In addition to being less expensive, starting up here is also easier. The infrastructure is readily available, and often centrally located. Chicago has the largest industrial real estate market in the U.S., with more than 1.2 billion square feet of processing and manufacturing space available. That’s 50% more industrial space than Los Angeles has, and more than Dallas and Atlanta have combined. Because so many large food companies are in Chicago, there’s also an ease to scouting these spaces, engaging suppliers, and securing logistics partners. For our first manufacturing facility, we were able to lease space right in the West Loop previously used by meal kit and home delivery business Home Chef, less than half a mile from the Google headquarters and a brand-new Nobu hotel. When we outgrew that space, we followed in Home Chef’s footsteps again and moved into the next tier of facility they had recently outgrown.
Just as important as the existing infrastructure is the institutional knowledge. Chicago has provided the support system necessary to grow Farmer’s Fridge. This city has both the infrastructure and, crucially, the talent base needed to succeed as the food system is once again revolutionized in America. The rise of tech and the digitization of our lives allows for a complete transformation in how we interact with what we eat (think ordering your meal from an app, a software-enabled smart oven, or a digitized vending machine, not to mention the advances in technology enabled on the manufacturing front). When you overlay technology on top of the solid industrial and logistical base already present in Chicago, it’s clear something special is forming here.
To that end, it’s not hard here to hire team members who have worked in food, manufacturing or logistics to help grow your organization. Chicago has the highest concentration of food scientists and food-manufacturing workers of any large American city. I hired a director of quality and food safety with a background at Kraft Heinz, and a director of operations who came from Imperfect Foods. When you begin to scale, Chicago is a large enough city to support a roster of tech talent. In fact, as a hub for top engineering programs, the midwest is producing an increasingly large percentage of the country’s tech workforce. The University of Michigan, University of Illinois, and Purdue University are ranked among the best in the nation. Michigan is the state with the highest number of engineers per capita, and 7% of Illinois’s workforce is in tech, which is equal to roughly 440,000 jobs. Of course, with so many big food companies headquartered here, Chicago is also home to talented professionals from every other walk of life. My Chicago-based leadership team has backgrounds across Garrett Popcorn, Groupon, Trunk Club, and Feeding America.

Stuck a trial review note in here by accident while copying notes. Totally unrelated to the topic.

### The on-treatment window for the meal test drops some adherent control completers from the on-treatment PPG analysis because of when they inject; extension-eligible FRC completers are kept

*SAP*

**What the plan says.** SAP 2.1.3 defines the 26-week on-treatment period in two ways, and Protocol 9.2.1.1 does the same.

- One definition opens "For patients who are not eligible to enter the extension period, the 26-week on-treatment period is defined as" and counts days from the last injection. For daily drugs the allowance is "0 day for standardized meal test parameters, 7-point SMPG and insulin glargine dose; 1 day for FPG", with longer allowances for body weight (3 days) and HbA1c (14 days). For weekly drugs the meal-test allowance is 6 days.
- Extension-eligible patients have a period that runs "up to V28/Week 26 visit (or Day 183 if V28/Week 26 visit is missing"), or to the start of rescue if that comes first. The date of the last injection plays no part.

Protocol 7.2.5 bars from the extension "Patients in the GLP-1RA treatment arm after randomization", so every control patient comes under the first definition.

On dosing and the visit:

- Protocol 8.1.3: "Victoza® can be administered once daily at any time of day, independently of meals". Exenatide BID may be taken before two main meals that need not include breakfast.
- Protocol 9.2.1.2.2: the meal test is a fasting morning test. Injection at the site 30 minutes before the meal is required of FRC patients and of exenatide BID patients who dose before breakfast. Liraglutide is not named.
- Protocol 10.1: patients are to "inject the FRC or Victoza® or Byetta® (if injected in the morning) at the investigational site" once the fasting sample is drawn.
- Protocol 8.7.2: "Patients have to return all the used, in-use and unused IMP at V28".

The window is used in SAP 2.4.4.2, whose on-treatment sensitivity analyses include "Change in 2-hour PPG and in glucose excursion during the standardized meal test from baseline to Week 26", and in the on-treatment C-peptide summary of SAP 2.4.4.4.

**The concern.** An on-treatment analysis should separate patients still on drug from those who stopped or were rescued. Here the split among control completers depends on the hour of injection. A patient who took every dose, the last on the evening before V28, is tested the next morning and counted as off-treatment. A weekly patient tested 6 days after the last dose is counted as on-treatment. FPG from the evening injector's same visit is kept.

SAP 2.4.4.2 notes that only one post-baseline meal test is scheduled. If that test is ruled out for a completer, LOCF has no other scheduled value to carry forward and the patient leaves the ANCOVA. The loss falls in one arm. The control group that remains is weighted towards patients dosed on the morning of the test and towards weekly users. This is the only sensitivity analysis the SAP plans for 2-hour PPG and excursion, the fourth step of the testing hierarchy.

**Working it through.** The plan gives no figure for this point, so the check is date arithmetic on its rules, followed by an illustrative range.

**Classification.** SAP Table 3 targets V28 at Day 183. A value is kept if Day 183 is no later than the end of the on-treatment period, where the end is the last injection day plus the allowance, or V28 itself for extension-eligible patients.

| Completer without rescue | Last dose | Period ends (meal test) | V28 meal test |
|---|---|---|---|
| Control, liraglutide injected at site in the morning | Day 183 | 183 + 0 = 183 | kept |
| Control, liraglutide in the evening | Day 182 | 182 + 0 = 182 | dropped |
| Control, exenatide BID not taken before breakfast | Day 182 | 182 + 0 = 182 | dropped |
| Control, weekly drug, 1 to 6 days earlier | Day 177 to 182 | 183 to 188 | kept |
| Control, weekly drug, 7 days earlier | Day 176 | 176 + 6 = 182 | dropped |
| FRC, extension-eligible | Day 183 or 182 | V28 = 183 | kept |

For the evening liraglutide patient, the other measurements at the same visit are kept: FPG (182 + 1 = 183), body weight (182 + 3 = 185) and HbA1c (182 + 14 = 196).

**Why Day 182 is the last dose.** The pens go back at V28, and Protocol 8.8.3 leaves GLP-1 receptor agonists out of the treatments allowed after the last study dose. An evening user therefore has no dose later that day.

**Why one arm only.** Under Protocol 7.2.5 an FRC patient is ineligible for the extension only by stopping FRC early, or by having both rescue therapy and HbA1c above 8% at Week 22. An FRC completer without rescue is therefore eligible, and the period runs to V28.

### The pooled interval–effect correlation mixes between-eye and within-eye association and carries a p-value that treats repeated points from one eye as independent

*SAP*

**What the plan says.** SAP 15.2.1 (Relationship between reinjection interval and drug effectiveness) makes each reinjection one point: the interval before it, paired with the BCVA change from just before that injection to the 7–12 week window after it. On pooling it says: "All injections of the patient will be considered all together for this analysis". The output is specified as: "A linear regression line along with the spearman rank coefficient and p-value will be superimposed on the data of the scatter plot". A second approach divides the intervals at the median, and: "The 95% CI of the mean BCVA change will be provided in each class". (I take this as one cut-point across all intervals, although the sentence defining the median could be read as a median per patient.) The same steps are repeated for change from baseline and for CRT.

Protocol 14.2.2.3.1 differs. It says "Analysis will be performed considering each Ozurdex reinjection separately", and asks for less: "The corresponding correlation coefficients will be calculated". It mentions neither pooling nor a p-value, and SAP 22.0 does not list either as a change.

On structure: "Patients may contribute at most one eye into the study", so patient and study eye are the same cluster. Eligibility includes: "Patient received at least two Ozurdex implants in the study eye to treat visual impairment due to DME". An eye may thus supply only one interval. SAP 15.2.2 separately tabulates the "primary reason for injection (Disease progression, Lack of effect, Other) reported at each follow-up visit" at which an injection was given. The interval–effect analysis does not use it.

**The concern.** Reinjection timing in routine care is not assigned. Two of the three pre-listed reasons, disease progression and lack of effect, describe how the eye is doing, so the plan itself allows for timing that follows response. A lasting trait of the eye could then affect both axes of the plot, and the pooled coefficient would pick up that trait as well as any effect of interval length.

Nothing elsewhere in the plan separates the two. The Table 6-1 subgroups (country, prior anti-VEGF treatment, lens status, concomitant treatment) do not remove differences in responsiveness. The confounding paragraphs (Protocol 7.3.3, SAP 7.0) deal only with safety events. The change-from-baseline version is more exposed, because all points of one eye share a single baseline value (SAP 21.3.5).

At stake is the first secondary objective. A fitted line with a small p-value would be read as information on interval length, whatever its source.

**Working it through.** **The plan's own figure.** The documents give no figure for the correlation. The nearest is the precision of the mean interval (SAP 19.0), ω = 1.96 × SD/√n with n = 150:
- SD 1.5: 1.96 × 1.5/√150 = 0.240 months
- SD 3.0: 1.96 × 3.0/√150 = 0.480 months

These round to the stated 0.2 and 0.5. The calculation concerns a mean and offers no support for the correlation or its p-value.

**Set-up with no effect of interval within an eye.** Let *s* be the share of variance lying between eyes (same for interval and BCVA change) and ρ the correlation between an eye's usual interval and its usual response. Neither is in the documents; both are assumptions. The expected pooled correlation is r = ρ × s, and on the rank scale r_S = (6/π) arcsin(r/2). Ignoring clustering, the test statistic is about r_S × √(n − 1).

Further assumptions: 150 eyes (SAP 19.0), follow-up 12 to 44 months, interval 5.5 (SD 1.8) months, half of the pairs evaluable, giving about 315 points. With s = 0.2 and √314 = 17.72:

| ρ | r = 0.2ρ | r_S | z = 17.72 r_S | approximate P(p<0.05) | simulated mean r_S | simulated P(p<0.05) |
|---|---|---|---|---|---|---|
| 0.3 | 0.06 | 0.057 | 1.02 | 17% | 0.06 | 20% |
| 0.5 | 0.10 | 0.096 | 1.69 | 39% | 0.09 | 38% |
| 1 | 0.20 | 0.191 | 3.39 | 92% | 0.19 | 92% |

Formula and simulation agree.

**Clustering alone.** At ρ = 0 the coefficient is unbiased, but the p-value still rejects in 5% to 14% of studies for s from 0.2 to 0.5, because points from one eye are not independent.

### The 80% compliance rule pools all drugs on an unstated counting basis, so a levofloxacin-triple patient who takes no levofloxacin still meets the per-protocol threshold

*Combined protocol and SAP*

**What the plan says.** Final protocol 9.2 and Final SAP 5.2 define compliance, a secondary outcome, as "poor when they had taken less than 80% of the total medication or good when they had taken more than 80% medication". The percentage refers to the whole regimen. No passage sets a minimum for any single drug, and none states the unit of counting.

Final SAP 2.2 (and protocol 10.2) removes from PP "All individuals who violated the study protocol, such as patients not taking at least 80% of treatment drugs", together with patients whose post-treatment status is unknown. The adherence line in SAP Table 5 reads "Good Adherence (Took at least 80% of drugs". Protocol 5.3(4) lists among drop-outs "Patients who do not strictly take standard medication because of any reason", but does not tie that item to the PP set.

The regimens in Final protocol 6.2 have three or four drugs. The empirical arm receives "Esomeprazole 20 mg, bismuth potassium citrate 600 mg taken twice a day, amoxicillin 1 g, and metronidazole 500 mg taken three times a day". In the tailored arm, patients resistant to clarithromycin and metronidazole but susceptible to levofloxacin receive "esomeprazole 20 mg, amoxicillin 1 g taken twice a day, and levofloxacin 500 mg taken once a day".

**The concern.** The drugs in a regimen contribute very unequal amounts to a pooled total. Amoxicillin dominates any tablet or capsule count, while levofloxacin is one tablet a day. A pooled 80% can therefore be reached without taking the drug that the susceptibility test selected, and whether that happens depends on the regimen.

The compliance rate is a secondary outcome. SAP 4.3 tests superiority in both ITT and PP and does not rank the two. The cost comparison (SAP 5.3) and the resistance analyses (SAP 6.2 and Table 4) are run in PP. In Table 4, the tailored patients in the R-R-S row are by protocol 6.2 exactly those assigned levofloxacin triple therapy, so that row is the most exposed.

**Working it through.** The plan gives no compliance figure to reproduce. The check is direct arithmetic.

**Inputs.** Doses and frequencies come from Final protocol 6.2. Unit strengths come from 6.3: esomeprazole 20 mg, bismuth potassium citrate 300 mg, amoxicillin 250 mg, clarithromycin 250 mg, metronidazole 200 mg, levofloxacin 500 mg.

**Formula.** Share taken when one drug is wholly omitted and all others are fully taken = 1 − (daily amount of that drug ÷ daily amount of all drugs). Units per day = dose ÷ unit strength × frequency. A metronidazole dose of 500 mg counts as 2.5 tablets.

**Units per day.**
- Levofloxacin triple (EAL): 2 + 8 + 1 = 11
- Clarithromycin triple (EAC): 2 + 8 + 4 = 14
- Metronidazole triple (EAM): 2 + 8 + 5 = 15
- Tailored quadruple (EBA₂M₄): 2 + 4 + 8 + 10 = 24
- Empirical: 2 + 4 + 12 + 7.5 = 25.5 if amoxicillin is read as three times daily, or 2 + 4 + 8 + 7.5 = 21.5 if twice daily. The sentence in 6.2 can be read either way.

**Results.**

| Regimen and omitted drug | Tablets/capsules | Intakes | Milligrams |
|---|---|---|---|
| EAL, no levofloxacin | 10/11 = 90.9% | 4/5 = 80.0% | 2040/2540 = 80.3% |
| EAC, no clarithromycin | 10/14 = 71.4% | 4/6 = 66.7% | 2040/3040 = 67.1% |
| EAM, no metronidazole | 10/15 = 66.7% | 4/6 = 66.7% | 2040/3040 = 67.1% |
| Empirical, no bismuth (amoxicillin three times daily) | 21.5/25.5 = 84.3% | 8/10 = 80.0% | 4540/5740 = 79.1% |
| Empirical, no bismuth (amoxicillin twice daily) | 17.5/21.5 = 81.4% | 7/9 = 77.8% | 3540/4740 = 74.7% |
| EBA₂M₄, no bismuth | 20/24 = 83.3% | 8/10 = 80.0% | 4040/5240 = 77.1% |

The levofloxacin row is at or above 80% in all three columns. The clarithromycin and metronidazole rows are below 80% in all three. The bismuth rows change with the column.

Chicago as a Food City
Chicago’s history as a food city means that I’ve found my fellow Chicagoans to have sophisticated taste buds and curious palates. We also have an unyielding desire for quality and value, coupled with a devotion to no-nonsense Midwestern prices. Put simply, our history as a food city means that we’re accustomed to the best, and Chicago’s top-tier restaurant scene has influenced our menu offerings over the years. We’ve collaborated with chefs like Stephanie Izard, Brian Jupiter, and Paul Kahan here in our home city, and had the chance to source amazing ingredients. We used bread for sandwiches from James Beard awarded baker Greg Wade of Publican Quality Bread for a number of years, and still use tortilla chips from Rick Bayless’s Frontera Foods in our snack items. I know I won’t settle for food that isn’t amazing, and neither will many of my friends and neighbors.
If you are planning to do something in the food industry that is big, innovative, and leverages new technology, I strongly suggest you join us in the Midwest and make Chicago your headquarters. If you’re a founder, take a page from the City of Big Shoulders by finding startup opportunities that embrace and capitalize on your hometown’s roots.
Luke Saunders is founder and CEO of Farmer’s Fridge, a fresh food distribution company with nationwide delivery and a network of more than 400 smart fridges stocked with fresh meals and snacks.